Revolution In George Orwell's Animal Farm

2109 words - 8 pages

Revolution; noun, a forcible overthrow of a government or social order in favor of a new system. Revolutions are a part of our history, they shaped the world we live in, some revolutions did not work, but the ones that succeeded, changed those nations for the best. For example, Arab Springs, the people were tired of how President Mubarak was running their country, so they revolted in protest. There was also the French Revolution, where the third estate started a revolution because they were unhappy with the old régime and how they were being treated. In Animal Farm by George Orwell, the animals were becoming skeptical of the Pigs and their power. All of these events have something in common, the people were suspicious of their corrupt leaders and the system, causing them to revolt. While writing Animal Farm, Orwell’s idea that revolutions don’t work was false, the events of the French Revolution and the current events of Arab Spring support this.
The French Revolution changed France forever, France became a republic, they abolished the estate system, the burdens associated with it and the old régime in general. However, none of this could of been possible if the working class (or third estate) had not revolted. The French Revolution occurred based on several reasons. Firstly, “France struggled for hegemony and, Empire outstripped the fiscal resources of the state” (Schwartz). France was also under the rule of Louis XVI, who was an ineffective leader. Louis XVI had all the power, he controlled everything. He could make the laws and the jobs, he could also decide who paid taxes and who didn’t. “In August 1788, the parliaments insisted that the measures King Louis XVI's ministry sought to impose amounted to ‘royal despotism.’”(McPhee). Because of his abuse of power Louis XVI was the one who caused France to go into debt and fight for dominance over other countries, he lead his own people into revolting.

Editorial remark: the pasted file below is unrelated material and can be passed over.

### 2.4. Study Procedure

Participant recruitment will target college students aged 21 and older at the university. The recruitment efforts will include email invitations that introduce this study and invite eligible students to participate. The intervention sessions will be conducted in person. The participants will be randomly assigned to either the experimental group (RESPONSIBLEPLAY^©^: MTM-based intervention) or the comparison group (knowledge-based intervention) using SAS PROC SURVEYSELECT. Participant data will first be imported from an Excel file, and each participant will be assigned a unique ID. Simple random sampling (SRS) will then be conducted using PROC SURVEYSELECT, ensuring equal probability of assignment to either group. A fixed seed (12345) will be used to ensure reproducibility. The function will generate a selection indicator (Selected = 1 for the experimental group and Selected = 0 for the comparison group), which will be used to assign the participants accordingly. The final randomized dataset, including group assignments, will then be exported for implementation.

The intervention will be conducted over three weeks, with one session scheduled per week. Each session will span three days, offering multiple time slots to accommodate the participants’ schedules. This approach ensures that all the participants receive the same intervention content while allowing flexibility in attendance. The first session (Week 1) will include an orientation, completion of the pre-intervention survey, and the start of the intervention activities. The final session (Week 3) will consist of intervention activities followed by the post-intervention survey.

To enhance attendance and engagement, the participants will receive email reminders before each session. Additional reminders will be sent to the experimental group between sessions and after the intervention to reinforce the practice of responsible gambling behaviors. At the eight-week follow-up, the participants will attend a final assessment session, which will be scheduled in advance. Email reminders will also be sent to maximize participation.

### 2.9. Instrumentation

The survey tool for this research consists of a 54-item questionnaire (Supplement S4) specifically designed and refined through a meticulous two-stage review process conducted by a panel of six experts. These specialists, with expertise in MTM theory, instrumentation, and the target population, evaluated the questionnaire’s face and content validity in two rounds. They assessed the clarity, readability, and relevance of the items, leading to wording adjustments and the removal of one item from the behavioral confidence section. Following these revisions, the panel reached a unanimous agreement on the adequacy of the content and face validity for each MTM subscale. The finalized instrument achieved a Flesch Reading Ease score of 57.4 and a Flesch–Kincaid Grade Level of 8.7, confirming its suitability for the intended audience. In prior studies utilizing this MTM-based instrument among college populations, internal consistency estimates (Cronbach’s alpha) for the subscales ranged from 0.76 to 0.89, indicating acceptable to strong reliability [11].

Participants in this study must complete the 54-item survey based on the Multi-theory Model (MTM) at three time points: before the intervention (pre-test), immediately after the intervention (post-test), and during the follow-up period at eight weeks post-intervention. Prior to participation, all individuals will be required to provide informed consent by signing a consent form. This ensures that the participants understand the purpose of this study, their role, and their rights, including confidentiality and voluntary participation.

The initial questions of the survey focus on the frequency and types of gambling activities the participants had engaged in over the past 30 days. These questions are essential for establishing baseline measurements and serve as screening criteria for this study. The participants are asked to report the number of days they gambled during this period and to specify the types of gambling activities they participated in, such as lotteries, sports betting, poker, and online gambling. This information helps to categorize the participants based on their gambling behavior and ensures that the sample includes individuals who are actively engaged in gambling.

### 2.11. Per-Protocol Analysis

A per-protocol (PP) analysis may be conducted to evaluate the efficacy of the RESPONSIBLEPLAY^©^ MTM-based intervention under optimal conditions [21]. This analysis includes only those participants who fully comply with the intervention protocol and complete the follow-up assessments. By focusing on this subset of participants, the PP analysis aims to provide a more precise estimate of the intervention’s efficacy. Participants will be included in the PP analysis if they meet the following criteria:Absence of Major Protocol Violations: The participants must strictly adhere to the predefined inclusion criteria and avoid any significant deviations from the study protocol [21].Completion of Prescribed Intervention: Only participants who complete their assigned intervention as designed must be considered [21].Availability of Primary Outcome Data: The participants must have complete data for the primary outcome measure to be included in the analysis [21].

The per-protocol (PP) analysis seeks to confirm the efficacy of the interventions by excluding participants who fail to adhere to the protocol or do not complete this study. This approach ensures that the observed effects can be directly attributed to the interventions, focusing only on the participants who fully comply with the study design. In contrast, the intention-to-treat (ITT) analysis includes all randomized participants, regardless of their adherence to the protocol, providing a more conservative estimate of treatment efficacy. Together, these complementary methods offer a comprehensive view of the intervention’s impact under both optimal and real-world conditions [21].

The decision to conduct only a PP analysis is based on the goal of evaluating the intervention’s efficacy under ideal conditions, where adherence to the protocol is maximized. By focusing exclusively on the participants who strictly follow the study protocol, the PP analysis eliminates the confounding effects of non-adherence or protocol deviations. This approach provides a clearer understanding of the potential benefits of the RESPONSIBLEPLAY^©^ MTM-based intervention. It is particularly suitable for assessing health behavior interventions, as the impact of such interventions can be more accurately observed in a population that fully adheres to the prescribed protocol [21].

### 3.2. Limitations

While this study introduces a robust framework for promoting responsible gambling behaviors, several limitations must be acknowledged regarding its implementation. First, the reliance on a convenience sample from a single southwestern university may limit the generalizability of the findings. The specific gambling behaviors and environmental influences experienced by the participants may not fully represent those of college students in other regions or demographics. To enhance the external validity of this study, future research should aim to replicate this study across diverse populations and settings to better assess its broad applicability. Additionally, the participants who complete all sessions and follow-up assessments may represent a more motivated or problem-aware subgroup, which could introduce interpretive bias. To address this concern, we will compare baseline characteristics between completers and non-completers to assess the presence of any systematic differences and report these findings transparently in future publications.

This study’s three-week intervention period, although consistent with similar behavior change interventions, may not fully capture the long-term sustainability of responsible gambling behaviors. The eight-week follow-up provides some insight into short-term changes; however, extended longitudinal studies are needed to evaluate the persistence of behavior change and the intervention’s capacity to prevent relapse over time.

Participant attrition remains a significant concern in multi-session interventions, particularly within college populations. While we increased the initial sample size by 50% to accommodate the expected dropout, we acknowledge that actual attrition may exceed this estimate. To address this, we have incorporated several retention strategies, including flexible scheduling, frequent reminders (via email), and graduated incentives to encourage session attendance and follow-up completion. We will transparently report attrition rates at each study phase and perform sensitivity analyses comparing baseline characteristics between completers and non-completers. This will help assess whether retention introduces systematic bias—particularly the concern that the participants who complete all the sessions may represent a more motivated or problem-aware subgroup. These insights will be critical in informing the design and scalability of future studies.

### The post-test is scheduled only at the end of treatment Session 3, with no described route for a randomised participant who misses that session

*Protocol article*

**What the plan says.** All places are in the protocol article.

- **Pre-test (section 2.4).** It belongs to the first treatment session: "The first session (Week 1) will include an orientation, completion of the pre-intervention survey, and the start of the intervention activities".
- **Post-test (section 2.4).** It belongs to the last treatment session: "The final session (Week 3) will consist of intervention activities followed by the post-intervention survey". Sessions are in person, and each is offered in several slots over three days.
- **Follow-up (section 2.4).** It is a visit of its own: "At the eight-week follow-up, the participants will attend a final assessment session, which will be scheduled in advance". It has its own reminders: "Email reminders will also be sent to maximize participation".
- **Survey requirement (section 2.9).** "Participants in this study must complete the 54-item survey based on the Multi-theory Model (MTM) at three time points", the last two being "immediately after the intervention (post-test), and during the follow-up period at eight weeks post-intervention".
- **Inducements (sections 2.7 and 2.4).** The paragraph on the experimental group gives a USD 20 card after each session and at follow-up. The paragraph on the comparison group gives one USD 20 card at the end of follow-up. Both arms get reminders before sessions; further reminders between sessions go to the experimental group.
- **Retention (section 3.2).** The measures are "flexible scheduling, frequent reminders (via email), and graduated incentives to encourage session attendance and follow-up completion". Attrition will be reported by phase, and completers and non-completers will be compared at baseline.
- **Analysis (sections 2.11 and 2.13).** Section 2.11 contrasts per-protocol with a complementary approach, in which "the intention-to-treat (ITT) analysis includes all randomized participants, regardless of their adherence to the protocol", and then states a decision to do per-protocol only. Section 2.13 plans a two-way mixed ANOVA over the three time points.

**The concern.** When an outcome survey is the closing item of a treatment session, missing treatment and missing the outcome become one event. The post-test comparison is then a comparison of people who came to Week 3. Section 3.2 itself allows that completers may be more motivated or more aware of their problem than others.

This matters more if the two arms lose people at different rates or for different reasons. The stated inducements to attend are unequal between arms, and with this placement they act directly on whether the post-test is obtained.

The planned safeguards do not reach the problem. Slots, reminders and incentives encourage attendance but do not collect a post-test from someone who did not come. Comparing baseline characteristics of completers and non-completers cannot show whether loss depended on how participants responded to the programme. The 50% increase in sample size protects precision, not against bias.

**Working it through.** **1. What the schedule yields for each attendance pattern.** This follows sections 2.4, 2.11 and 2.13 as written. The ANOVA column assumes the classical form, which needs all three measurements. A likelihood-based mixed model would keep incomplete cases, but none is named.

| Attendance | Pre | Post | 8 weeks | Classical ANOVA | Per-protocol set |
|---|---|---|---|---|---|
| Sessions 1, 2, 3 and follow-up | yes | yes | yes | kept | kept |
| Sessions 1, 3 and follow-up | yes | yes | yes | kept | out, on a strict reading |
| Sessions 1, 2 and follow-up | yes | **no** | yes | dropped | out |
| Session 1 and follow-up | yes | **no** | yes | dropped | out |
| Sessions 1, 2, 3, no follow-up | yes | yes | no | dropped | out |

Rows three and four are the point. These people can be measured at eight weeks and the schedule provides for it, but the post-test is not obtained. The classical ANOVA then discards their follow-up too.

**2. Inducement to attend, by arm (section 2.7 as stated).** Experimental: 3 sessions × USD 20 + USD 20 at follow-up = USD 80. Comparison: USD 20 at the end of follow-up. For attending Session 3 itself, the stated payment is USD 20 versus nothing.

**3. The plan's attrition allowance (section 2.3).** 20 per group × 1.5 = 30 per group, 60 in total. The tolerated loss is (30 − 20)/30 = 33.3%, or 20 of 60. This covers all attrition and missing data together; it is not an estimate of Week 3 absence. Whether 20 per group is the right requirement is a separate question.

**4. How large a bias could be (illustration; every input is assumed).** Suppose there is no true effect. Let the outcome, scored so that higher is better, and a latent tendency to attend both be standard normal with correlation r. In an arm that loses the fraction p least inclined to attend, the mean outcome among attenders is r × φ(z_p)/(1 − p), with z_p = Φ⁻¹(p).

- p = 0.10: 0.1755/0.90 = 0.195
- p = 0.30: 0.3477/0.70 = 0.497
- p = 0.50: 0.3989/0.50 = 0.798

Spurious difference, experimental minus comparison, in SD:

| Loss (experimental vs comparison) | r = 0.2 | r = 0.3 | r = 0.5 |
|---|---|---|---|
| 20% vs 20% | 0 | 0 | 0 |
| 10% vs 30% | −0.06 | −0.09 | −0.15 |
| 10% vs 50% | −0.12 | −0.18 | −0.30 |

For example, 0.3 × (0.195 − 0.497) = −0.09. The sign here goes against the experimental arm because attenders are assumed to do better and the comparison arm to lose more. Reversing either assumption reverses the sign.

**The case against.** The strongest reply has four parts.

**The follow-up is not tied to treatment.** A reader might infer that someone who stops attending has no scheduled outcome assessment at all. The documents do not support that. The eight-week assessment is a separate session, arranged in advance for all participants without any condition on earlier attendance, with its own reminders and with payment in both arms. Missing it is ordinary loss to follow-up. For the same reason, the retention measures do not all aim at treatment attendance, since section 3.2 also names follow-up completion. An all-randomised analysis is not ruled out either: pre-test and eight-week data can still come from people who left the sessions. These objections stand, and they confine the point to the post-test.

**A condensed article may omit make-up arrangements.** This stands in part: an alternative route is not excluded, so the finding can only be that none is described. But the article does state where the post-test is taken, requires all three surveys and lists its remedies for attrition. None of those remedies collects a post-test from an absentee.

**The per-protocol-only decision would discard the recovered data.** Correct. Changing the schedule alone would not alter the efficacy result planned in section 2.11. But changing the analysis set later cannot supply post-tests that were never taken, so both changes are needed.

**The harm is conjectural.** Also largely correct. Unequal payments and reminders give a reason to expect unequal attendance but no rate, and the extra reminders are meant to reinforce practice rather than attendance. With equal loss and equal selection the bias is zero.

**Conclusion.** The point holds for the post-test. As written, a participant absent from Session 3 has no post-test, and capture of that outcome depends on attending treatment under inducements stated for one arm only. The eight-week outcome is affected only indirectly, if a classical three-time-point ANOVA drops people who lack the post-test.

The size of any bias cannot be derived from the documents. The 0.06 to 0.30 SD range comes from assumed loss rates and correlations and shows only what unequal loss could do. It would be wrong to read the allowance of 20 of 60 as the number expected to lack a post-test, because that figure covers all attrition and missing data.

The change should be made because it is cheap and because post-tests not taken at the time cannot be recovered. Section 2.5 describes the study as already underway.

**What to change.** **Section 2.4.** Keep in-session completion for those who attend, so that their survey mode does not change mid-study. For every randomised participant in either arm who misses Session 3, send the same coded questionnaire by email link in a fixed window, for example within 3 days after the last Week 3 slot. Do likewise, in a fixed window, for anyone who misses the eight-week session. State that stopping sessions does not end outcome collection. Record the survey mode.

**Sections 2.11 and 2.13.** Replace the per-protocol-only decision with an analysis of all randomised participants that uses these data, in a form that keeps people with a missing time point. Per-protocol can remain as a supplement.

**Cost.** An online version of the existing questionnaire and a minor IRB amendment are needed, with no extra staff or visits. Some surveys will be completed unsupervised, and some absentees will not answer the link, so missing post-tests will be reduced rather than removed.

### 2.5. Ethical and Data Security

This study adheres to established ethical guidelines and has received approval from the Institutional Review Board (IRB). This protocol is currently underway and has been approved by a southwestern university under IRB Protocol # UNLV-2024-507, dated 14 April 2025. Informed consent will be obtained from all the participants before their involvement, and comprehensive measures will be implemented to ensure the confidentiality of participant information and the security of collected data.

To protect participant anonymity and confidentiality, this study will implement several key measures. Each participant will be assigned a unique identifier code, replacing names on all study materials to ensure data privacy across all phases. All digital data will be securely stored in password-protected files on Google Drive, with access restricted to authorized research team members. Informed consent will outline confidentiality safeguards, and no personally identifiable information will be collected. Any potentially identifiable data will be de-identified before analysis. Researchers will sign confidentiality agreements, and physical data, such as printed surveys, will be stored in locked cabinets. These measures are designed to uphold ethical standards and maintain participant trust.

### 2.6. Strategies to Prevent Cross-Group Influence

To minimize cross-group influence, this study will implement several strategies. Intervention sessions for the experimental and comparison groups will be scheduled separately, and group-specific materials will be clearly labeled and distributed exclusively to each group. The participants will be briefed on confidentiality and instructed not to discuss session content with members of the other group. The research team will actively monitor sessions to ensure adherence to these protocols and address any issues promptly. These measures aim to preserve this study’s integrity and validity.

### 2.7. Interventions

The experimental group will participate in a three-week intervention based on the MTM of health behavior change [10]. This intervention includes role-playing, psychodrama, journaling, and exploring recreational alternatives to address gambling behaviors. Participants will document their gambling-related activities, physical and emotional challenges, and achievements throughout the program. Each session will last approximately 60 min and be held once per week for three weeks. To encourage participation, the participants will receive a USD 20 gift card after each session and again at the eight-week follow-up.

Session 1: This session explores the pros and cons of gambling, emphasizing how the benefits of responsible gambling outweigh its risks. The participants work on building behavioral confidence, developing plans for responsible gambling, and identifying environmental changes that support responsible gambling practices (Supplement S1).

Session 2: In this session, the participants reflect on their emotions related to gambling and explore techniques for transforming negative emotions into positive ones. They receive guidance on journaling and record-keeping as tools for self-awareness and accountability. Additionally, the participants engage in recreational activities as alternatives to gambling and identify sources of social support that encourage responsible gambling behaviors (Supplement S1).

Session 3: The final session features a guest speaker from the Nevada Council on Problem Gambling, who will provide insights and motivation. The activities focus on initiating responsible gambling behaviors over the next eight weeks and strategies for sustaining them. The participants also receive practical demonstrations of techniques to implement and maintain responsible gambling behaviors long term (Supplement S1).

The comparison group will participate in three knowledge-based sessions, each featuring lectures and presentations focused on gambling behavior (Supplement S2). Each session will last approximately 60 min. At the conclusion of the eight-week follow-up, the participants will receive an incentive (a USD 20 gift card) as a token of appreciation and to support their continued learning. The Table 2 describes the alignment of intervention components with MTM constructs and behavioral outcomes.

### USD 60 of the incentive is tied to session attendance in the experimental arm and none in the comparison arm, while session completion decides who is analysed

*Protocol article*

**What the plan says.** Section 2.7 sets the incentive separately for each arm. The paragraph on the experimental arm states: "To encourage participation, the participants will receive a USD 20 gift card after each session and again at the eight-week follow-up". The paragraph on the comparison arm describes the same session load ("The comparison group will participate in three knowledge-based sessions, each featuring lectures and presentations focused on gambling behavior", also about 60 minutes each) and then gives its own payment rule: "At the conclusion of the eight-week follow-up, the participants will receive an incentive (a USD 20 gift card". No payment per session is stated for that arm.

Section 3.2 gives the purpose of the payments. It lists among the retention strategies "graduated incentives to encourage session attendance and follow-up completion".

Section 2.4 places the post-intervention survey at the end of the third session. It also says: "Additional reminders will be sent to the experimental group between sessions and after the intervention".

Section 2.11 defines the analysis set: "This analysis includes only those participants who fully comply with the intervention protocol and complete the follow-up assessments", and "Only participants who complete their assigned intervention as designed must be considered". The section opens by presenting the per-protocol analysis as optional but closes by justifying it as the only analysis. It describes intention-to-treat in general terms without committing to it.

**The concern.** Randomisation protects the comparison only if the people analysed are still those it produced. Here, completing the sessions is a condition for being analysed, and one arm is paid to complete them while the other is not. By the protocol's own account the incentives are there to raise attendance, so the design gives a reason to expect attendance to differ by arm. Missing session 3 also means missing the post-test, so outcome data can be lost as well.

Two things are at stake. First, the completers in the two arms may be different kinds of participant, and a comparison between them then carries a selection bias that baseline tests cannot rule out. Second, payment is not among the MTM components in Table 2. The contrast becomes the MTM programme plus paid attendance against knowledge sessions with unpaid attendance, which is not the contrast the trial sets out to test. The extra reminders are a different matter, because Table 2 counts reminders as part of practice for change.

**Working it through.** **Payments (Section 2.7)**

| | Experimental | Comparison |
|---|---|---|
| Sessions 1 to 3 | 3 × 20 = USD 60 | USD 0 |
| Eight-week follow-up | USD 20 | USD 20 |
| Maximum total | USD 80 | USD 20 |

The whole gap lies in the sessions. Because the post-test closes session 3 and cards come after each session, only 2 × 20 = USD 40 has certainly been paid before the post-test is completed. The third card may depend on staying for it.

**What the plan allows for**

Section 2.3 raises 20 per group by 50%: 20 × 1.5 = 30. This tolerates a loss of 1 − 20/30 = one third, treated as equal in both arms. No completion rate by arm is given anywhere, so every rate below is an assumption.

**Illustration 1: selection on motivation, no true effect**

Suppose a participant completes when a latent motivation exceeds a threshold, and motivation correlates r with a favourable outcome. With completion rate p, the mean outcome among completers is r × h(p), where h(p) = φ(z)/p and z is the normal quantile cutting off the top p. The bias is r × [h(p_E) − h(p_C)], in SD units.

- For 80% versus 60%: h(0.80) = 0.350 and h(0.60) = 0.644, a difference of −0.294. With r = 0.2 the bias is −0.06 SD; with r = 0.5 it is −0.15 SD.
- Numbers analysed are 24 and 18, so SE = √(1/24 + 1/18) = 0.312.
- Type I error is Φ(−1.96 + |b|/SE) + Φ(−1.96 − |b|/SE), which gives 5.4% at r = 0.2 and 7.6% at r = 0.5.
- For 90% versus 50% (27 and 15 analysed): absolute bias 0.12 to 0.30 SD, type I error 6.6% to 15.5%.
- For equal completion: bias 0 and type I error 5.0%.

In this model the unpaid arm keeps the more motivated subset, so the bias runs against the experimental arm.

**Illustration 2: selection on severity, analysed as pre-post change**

Not only was France being lead by a defective leader, and in debt, but the people of the third estate had also had enough with how they were being treated. The third estate was not only the largest of the three estates (making up 98.5% of the population) but the people of the third estate were the least well off too. These citizens had many burdens placed upon them. Some of these burdens included supporting all of France’s infrastructure. They did all of the work, they farmed, they mined, and they constructed the railroads and buildings. There was also a “ popular refusal to pay taxes” (McPhee). Not paying taxes may not seem like a good idea, but they literally had to pay taxes on everything. They paid Tithe (Church tax), Corvée (road tax), Taille (land tax) and more. Because of these substantial amount of tariffs, the citizens of the third estate were extremely poor. The result of these burdens was a large group of unhappy, needy people who were tired of how their country was being run.
A revolution requires two main...

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